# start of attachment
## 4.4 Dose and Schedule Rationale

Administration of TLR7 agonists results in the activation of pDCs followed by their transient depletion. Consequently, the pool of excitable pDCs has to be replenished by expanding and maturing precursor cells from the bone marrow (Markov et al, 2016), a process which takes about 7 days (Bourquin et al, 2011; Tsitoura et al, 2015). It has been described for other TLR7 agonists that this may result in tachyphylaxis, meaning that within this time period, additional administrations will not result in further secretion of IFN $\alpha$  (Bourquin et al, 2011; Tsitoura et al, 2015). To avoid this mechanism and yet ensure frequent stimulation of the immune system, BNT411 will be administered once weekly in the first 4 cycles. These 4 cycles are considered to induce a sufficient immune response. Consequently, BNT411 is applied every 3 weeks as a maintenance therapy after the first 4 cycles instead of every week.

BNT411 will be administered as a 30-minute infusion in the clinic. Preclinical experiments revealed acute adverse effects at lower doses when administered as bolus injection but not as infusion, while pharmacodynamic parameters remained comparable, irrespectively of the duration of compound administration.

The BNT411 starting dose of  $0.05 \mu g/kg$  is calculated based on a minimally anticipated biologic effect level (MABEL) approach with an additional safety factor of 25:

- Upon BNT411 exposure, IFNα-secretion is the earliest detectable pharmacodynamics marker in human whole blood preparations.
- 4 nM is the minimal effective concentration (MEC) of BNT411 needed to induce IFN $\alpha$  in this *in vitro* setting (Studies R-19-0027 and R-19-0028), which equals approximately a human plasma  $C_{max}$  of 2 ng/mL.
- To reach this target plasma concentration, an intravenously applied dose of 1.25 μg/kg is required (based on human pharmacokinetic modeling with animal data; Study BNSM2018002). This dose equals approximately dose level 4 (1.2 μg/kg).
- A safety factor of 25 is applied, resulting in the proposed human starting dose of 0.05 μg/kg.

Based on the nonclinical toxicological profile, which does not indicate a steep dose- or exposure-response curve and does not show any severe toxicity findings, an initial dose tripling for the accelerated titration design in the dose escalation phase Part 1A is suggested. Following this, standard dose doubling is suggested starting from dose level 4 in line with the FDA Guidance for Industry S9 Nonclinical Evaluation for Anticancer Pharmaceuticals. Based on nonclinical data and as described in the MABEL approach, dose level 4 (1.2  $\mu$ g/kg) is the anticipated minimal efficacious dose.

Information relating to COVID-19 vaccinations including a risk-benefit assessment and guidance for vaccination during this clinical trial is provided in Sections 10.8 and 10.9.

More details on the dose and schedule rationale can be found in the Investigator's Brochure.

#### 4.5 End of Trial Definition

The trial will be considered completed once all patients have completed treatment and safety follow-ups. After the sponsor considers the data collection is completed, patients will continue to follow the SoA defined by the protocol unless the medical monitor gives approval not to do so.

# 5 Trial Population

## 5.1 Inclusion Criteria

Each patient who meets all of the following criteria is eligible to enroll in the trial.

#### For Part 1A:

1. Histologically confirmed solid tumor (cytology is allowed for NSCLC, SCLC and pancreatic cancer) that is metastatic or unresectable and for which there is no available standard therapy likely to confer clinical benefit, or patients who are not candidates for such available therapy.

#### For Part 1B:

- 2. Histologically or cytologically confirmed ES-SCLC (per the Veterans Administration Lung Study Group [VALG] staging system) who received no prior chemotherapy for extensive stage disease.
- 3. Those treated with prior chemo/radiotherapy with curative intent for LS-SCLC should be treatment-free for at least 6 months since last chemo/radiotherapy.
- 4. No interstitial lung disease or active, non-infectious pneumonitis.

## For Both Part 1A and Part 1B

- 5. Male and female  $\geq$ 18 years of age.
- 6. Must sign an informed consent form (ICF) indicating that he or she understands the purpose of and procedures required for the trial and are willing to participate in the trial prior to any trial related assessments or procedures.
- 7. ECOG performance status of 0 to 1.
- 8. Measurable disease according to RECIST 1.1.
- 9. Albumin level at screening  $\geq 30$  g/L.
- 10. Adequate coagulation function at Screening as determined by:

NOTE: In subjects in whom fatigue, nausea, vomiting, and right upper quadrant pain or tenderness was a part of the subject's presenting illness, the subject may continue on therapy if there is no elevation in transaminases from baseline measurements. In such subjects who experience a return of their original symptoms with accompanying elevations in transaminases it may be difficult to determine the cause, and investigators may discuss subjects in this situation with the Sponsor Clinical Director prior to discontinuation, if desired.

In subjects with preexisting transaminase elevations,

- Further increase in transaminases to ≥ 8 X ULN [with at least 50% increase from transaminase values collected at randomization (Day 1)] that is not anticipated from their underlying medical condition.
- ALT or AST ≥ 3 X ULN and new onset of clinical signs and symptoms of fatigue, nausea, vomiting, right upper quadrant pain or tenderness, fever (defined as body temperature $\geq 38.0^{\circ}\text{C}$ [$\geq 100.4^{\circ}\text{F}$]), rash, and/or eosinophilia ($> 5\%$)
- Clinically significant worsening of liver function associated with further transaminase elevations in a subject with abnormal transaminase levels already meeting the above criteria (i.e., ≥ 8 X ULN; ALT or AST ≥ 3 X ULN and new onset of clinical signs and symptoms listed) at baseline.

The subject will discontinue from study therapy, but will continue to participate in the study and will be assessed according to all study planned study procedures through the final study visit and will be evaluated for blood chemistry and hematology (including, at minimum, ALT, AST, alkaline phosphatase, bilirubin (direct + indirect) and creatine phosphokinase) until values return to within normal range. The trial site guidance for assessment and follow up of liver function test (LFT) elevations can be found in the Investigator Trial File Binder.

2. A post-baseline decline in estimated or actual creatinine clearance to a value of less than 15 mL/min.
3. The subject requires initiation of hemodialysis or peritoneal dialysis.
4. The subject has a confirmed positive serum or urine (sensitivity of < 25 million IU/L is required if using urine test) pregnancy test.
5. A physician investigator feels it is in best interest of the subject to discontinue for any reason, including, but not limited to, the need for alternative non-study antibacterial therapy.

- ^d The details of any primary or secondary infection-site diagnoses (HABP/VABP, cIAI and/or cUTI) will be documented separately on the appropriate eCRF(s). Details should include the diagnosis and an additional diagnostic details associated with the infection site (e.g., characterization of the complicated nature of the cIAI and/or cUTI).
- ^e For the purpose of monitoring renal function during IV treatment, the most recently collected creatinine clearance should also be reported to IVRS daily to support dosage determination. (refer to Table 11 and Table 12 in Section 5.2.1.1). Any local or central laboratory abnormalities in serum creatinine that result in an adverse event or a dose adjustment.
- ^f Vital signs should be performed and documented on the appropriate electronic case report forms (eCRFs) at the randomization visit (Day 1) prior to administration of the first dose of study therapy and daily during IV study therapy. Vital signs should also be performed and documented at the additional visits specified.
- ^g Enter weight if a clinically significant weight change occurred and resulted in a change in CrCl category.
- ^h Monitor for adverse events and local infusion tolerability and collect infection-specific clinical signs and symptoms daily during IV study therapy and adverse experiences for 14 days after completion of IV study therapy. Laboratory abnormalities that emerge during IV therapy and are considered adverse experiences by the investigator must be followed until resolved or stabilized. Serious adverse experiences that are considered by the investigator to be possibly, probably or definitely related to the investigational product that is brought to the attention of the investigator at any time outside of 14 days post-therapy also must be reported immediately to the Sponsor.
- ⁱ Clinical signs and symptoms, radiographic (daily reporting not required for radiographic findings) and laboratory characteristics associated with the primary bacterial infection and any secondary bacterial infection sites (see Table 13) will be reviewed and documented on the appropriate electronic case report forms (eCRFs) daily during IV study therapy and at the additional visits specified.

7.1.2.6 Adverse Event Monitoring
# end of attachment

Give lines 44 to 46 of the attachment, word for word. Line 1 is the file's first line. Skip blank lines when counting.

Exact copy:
- ^h Monitor for adverse events and local infusion tolerability and collect infection-specific clinical signs and symptoms daily during IV study therapy and adverse experiences for 14 days after completion of IV study therapy. Laboratory abnormalities that emerge during IV therapy and are considered adverse experiences by the investigator must be followed until resolved or stabilized. Serious adverse experiences that are considered by the investigator to be possibly, probably or definitely related to the investigational product that is brought to the attention of the investigator at any time outside of 14 days post-therapy also must be reported immediately to the Sponsor.
- ⁱ Clinical signs and symptoms, radiographic (daily reporting not required for radiographic findings) and laboratory characteristics associated with the primary bacterial infection and any secondary bacterial infection sites (see Table 13) will be reviewed and documented on the appropriate electronic case report forms (eCRFs) daily during IV study therapy and at the additional visits specified.

7.1.2.6 Adverse Event Monitoring